There was a flash fiction contest this holiday weekend over at Janet Reid’s blog. Again, I entered but didn’t get recognized, which again is okay. My hopes were not as high this time, and the winning entries were amazing!
Janet was giving away a slew of books by various authors this time, and took the five required words from some of the book titles: X, BONE, DEVIL, SLIP, 100. I didn’t have as much time to work on my entry as usual (Friday was booked solid until after midnight, and I had to drive 5 hours on Saturday), but heard a lot on the radio about the recent revelation of the first fatality in a car crash involving an autonomously-controlled car. It was not a fully self-driving vehicle, but one of the ones with autopilot, where on a highway you can set it to maintain speed, stay in the center of your lane, and avoid obstacles ahead. This vehicle didn’t see a large truck turning left in front of it and drove right into the truck without the brakes ever being applied. The best guess at this point is that the video processing system didn’t see the truck because it was white and there wasn’t enough contrast with the bright sky, the radar system didn’t see it because its radar was angled low and went under the truck, and the human driver, who was supposed to be watching and ultimately in control of the vehicle, didn’t see it because he wasn’t paying attention (there’s reason to think he was watching a movie on the console). This news item inspired the story I wrote.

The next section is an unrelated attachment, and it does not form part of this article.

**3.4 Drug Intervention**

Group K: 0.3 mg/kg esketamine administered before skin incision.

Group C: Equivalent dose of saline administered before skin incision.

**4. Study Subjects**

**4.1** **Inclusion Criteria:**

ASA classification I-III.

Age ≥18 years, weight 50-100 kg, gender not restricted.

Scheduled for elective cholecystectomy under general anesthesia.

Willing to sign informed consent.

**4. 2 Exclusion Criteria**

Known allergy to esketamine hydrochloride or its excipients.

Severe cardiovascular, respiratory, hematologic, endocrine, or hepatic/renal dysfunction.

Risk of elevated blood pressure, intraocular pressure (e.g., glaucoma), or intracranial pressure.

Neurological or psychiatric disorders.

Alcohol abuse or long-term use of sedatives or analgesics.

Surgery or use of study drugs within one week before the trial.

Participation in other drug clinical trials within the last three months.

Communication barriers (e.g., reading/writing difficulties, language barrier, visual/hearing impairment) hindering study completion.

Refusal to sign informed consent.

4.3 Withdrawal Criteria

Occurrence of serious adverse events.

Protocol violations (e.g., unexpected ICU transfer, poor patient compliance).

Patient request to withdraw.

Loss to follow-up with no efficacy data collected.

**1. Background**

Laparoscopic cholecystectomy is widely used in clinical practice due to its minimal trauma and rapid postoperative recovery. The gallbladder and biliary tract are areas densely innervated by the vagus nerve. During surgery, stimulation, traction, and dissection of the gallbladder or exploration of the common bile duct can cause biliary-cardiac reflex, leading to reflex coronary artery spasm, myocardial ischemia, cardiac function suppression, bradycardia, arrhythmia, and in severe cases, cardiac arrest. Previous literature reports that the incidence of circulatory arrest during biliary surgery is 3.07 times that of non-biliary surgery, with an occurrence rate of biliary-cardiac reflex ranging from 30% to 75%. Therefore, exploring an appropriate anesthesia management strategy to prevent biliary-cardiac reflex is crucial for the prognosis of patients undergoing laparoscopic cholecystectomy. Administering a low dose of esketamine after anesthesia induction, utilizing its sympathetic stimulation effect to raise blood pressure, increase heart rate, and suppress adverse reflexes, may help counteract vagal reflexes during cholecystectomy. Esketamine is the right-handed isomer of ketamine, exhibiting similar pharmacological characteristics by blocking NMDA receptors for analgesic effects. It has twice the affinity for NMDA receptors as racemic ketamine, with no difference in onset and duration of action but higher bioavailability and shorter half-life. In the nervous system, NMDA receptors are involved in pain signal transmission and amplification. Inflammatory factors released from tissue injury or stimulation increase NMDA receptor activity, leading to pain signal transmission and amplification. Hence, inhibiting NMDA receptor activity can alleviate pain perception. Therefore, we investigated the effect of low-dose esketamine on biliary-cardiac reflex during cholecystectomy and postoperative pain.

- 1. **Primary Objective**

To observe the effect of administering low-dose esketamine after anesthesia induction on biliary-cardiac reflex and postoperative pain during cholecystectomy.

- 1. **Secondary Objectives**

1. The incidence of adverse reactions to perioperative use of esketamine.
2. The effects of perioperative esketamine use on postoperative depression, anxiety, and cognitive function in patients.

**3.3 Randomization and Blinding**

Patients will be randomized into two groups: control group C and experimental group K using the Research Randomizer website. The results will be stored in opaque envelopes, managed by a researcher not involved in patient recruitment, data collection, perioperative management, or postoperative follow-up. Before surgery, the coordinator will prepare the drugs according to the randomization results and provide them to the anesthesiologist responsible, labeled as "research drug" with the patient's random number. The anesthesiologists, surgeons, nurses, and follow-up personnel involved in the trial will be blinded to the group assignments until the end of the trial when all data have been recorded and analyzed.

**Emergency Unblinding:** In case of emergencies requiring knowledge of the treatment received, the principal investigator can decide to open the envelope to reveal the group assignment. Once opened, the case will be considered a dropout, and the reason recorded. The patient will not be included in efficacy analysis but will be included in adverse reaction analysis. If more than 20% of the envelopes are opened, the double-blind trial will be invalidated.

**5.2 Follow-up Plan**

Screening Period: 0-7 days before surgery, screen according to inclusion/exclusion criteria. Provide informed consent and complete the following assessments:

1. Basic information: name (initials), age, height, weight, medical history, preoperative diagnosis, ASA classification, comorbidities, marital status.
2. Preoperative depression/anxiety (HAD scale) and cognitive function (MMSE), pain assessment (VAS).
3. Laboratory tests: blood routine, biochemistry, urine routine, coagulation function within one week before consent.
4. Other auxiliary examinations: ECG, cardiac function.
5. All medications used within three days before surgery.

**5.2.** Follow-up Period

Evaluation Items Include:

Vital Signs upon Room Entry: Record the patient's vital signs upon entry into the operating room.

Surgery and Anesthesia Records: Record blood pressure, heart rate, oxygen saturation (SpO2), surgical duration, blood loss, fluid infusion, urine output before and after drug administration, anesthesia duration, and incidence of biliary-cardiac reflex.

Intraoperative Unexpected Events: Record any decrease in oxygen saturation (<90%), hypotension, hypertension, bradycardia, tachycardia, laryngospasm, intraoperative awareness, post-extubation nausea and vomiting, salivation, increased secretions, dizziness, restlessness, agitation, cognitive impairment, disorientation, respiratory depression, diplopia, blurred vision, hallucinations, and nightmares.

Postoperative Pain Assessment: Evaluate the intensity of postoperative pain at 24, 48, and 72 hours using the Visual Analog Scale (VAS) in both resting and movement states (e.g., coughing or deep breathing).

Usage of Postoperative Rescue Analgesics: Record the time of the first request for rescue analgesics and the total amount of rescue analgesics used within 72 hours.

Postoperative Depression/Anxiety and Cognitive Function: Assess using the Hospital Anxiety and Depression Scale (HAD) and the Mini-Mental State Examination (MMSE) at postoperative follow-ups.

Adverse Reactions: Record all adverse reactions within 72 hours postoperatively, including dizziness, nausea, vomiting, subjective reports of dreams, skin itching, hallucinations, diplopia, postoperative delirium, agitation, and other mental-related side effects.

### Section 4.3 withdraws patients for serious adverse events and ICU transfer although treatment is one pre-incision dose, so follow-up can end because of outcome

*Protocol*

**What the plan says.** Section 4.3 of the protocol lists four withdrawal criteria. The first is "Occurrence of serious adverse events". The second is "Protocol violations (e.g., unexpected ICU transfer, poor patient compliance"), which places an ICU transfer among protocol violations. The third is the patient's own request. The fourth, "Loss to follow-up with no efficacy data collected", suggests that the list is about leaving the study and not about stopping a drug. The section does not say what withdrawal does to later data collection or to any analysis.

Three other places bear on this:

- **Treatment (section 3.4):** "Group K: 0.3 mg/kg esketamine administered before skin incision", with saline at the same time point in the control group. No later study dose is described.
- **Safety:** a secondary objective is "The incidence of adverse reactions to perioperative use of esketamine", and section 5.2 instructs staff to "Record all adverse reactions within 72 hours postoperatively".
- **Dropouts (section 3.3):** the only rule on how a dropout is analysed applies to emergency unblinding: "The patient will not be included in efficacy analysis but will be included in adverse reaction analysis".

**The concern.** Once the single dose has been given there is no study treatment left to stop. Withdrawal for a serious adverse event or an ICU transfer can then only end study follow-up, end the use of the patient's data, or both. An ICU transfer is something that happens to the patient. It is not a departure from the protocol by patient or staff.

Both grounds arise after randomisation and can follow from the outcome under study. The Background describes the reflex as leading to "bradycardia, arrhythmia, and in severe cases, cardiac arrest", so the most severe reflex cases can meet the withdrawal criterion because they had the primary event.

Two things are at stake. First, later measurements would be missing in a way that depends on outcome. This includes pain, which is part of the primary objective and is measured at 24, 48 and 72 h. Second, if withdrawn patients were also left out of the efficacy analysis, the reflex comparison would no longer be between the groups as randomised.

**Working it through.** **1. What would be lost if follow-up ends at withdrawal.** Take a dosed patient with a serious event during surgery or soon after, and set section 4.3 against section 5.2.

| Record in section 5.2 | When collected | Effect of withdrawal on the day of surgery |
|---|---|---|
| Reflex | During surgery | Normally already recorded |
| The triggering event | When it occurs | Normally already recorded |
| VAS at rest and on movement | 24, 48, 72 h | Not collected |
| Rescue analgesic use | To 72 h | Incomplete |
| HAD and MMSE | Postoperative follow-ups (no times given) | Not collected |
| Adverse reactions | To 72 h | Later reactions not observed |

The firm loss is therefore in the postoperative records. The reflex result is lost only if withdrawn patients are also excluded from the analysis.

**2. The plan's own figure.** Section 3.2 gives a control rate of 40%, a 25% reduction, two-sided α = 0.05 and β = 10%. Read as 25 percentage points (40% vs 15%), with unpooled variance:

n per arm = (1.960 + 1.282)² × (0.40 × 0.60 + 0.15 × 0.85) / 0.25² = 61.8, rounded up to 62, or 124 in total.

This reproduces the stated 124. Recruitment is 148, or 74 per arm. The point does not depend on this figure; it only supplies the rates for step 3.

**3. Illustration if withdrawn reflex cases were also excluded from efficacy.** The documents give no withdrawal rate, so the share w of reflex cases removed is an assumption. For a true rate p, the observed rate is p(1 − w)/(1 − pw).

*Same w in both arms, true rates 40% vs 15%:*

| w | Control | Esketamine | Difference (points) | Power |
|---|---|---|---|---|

Software Update, submitted 7/2/16
Autopilot AI development group
Bugfix tracking slip 2016-07-02
Software patch ready for download
EV-I license no. 97982269
priority software overrides
set condition-check tab ON
IF bright sunlight
THEN image contrast adjustment +100
IF truck traffic present
THEN radar angle adjustment +20
IF driver accepts terms
THEN begin autopilot
IF driver hands on wheel
AND driver eyes on road
THEN engage lane following
IF driver watching movie
THEN stop the f***ing car
I like how unusual this is and enjoy the idea of a story in software. This isn’t actually a story, though, since there’s no progression, nothing really changing or happening, and I didn’t really expect it to win any notice. The burst of profanity at the end cracked me up in this context (yes, I laugh at my own jokes), but it obviously didn’t crack Janet up. She did say that there were a lot of entries this time that she didn’t get, but most of them were related to gaming so I don’t think that’s why my entry wasn’t selected.I think it just wasn’t up to par. That’s how it goes sometimes.